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As all know new media is a broad term in media studies that emerged in the latter part of the 20th century which refers to on-demand access to content any time, anywhere, on any digital device, as well as interactive user feedback, creative participation and community formation around the media content. The role of new media in advertisement is impeccable these days. It becomes the cheap and best way of advertising. Another important promise of new media is the democratization of the creation, publishing, distribution and consumption of media content. New media brings a revolution in about every field. It makes bridge between customer and companies. World make a global village with the only help of new media. Advertising helps in shaping the consumer behavior and effect on consumer psychology, sociology, social anthropology and economics. People do comments and like the particular brands on the networking sites which create mesmerism impact on the behavior of customer. Recent study did by Times of India shows that 64% of Facebook users have liked a brand on Facebook.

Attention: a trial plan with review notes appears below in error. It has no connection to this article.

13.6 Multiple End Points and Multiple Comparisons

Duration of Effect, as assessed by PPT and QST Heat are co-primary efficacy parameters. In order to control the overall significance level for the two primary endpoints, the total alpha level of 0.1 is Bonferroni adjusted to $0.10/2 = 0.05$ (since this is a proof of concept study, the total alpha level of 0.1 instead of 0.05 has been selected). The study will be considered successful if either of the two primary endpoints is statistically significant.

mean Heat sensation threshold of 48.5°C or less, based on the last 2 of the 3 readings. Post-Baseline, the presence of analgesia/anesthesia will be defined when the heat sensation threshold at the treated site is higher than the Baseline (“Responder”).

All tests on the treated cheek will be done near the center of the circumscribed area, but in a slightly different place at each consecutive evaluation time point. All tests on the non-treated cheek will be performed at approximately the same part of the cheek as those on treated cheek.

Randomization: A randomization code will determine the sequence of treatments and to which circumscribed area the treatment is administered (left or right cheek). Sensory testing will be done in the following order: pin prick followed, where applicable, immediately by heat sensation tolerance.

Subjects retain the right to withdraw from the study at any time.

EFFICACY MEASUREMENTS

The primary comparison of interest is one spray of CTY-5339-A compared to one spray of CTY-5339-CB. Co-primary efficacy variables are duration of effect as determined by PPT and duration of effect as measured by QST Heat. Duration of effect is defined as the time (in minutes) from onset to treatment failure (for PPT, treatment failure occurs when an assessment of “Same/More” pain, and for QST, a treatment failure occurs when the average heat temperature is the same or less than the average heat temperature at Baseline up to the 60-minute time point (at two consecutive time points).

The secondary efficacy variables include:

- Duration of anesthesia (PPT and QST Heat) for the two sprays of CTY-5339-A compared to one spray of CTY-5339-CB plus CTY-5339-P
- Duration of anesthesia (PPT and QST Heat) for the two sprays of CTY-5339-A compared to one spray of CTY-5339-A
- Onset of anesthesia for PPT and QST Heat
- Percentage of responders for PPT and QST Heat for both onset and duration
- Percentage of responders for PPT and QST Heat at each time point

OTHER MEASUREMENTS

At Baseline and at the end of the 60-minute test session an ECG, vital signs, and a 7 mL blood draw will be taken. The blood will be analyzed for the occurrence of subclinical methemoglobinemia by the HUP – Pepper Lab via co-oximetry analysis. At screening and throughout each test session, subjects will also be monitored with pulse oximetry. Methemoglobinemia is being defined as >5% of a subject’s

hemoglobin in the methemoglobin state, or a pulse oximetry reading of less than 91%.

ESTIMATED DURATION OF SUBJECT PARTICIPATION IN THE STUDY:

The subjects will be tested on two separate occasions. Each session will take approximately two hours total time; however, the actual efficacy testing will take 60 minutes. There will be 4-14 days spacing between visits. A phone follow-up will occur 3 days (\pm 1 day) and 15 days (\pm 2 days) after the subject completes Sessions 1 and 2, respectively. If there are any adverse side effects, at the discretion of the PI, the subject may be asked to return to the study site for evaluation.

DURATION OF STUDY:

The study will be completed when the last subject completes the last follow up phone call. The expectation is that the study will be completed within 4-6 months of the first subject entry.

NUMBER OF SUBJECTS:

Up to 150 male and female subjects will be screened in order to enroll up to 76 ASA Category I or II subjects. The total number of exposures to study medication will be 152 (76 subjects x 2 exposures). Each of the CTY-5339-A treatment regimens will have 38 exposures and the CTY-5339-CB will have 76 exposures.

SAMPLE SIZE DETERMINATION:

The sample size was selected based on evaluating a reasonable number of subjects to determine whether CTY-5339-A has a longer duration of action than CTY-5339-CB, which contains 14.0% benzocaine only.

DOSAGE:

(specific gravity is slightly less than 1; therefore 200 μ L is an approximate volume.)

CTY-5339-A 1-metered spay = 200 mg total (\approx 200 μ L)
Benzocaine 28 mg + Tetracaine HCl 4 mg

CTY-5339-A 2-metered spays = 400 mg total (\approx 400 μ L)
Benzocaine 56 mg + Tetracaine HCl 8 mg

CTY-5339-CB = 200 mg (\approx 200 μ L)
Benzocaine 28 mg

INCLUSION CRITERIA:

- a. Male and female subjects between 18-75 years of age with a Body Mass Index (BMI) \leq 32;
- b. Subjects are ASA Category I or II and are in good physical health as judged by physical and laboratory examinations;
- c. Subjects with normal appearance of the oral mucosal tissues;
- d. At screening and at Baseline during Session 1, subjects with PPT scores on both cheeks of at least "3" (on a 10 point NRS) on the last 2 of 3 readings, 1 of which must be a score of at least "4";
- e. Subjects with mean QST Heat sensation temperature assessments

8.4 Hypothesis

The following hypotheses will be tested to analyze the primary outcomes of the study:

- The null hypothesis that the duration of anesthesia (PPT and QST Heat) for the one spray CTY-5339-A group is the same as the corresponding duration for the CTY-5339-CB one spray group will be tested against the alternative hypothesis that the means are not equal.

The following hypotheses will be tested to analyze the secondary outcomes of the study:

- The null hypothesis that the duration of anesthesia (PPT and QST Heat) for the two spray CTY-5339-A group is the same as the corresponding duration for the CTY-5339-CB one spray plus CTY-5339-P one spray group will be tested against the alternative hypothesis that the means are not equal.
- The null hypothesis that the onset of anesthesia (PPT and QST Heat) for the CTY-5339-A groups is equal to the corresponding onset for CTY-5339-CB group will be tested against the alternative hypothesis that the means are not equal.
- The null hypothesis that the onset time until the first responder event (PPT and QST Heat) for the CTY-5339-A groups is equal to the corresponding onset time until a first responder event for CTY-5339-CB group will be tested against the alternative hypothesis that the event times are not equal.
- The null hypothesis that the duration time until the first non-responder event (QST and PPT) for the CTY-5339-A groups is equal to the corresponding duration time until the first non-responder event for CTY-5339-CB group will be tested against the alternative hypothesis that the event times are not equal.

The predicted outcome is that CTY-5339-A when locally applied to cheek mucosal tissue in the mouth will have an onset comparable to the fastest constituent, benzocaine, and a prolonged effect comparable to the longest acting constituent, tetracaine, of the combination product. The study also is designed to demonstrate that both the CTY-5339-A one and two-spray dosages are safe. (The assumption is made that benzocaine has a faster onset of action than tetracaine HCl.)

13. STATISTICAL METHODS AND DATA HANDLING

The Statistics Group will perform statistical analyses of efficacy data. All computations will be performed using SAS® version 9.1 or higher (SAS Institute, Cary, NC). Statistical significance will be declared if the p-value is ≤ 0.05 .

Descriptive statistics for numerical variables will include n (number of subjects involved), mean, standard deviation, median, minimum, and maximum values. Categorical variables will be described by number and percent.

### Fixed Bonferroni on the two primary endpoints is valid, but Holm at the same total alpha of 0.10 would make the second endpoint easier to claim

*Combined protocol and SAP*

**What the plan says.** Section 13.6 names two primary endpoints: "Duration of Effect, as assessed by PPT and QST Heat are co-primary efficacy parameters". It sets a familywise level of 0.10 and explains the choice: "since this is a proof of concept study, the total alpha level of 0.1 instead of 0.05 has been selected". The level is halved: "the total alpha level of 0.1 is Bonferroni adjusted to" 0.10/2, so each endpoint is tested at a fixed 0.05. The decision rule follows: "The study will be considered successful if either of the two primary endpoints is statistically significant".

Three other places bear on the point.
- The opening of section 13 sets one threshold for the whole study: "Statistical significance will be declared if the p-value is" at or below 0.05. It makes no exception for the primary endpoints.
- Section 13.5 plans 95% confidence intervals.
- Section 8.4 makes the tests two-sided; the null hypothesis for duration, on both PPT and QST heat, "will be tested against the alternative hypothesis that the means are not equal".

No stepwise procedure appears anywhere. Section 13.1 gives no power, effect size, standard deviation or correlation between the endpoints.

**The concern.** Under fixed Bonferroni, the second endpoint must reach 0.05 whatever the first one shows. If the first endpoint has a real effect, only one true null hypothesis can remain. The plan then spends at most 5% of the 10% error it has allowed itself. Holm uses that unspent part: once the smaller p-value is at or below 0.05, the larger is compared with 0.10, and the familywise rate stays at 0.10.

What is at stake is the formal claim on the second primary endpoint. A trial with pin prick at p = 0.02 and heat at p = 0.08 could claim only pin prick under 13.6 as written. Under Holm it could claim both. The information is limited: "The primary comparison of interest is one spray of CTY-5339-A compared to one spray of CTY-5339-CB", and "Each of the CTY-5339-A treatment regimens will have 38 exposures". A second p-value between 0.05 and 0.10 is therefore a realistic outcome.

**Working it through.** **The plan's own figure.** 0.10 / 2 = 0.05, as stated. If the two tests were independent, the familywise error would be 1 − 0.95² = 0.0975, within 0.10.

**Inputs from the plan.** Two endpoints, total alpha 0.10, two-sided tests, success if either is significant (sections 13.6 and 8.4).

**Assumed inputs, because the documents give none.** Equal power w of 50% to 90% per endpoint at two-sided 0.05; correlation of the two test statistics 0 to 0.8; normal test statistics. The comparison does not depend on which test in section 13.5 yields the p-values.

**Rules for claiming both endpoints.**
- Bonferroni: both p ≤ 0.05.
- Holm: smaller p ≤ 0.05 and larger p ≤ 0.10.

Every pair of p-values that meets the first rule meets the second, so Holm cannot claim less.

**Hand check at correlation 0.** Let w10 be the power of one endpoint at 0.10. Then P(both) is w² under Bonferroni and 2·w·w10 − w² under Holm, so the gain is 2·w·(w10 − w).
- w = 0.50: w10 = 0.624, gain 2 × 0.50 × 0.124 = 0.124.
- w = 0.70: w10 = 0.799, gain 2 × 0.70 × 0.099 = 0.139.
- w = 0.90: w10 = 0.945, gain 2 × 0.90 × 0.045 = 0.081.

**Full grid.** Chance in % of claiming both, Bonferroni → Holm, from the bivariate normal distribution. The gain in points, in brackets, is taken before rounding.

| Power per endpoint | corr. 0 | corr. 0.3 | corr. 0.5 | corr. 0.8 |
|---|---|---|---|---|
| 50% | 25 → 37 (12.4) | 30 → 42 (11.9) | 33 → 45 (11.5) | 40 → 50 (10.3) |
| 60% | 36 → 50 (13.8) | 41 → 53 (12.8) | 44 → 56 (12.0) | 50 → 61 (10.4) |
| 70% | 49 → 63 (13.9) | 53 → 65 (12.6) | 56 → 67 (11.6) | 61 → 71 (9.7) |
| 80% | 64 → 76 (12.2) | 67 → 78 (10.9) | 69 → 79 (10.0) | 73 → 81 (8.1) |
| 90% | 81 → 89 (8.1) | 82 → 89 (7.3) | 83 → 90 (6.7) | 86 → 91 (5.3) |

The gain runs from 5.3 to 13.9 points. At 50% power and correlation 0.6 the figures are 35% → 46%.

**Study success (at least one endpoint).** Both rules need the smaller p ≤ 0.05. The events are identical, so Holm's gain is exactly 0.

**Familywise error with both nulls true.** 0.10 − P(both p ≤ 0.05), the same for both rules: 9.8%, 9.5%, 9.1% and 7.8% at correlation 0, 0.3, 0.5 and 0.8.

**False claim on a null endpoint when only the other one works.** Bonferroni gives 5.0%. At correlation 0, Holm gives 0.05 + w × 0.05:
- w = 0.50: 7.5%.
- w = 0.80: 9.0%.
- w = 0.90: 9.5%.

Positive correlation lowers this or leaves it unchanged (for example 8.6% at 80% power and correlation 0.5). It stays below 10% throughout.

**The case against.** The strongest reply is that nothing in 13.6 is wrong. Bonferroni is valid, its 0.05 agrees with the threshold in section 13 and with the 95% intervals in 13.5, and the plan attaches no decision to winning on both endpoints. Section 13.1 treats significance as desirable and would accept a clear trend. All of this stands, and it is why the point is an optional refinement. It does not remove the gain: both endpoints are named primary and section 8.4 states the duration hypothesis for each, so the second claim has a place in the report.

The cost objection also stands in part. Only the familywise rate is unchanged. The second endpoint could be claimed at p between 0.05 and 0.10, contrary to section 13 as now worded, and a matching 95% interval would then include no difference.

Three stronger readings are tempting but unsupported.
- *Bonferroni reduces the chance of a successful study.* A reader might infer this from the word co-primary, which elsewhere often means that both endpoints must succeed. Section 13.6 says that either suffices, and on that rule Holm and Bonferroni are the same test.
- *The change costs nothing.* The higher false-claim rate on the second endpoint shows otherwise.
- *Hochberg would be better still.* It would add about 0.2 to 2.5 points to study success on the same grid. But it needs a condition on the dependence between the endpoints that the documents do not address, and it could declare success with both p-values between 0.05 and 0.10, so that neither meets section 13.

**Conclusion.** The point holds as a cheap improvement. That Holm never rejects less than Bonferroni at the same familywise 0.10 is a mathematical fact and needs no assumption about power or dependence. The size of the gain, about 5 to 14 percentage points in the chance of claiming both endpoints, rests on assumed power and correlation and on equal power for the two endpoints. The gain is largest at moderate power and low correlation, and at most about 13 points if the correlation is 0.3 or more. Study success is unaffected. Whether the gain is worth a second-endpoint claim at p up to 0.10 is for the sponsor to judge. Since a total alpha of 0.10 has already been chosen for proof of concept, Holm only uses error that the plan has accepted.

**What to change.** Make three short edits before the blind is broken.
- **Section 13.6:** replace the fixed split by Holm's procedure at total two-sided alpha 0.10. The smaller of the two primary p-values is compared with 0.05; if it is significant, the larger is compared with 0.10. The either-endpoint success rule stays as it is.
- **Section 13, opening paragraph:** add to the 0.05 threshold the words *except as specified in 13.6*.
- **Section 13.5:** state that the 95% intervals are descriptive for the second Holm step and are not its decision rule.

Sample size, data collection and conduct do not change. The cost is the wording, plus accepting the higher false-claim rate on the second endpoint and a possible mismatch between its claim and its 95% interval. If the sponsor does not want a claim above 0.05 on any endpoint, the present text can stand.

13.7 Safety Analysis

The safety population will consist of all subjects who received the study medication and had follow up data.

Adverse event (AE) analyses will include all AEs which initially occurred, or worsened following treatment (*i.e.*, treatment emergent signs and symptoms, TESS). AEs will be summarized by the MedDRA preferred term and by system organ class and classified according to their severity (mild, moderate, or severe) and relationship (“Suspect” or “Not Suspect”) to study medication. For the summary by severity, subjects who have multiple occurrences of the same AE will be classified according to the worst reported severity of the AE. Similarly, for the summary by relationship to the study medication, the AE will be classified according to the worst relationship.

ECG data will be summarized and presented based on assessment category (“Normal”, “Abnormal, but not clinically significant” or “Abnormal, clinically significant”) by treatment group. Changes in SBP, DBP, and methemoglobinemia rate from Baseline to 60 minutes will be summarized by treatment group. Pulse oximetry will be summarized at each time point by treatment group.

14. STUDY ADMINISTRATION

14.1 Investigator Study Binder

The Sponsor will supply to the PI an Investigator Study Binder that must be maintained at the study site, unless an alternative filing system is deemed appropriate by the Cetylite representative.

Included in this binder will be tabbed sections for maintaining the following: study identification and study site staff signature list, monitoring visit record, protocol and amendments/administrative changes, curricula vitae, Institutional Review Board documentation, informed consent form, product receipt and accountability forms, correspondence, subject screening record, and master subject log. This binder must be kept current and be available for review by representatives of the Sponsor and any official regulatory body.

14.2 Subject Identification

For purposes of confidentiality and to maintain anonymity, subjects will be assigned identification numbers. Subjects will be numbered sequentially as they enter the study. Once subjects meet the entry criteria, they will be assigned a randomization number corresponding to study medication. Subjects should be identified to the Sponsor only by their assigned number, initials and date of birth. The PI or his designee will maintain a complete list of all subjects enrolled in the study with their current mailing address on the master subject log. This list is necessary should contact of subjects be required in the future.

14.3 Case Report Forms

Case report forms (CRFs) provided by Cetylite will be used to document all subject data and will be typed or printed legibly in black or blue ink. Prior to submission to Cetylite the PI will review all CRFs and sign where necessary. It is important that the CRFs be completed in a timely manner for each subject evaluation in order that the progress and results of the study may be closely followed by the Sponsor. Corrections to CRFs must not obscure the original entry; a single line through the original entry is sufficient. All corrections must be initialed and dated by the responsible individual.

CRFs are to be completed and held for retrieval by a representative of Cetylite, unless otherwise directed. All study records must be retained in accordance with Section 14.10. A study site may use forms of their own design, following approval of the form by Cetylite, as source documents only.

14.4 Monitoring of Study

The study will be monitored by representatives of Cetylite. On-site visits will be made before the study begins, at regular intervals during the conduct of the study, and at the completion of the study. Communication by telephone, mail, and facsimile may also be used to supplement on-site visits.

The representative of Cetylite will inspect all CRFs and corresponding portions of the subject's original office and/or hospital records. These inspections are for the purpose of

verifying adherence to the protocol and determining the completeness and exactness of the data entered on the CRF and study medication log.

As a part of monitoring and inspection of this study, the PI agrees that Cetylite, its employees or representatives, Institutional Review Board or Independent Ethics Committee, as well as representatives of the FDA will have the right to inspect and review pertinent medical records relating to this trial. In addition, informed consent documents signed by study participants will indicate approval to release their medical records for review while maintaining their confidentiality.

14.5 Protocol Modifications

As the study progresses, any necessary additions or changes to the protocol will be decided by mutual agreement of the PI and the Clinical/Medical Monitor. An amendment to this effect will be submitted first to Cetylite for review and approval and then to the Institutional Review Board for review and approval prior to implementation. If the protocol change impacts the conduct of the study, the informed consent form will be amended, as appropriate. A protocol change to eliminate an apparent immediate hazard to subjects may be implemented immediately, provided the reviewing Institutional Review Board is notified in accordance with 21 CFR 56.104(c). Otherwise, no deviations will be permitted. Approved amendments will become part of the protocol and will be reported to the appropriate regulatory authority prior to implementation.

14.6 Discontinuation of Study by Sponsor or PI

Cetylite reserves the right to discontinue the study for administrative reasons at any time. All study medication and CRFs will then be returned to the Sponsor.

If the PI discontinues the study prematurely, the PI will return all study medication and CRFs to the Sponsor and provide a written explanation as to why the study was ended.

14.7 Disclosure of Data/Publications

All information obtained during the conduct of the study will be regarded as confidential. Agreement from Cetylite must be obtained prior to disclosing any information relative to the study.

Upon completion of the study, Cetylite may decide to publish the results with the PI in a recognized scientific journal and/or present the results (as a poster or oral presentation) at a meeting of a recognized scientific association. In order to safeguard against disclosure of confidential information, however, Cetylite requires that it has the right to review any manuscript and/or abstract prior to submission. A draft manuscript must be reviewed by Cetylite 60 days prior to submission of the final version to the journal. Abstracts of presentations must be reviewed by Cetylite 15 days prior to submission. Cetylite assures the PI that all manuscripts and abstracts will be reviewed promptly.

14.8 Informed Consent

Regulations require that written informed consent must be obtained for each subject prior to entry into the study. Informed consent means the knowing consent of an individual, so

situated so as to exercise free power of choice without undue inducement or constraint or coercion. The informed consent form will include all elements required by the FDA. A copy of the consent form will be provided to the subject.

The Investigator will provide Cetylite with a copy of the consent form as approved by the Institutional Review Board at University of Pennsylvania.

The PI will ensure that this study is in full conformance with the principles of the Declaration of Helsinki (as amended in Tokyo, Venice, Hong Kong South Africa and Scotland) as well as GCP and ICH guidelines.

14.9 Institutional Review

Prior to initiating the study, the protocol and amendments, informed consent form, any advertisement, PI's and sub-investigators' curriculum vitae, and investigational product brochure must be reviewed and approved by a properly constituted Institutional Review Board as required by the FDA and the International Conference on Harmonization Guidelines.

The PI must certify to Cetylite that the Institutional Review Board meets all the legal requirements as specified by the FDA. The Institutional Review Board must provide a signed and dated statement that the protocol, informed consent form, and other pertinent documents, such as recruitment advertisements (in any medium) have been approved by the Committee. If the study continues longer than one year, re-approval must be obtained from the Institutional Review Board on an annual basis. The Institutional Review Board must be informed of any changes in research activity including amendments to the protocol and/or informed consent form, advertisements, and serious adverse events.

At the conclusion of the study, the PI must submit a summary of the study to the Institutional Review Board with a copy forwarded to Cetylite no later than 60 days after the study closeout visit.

Keywords: film, visual, culture, media, advertisement

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48 Refuge(e)s in Digital Diaspora: Reimagining and Reimaging ‘Ethnically Cleansed’ Villages as ‘Cyber Villages’

Authors: Hariz Halilovich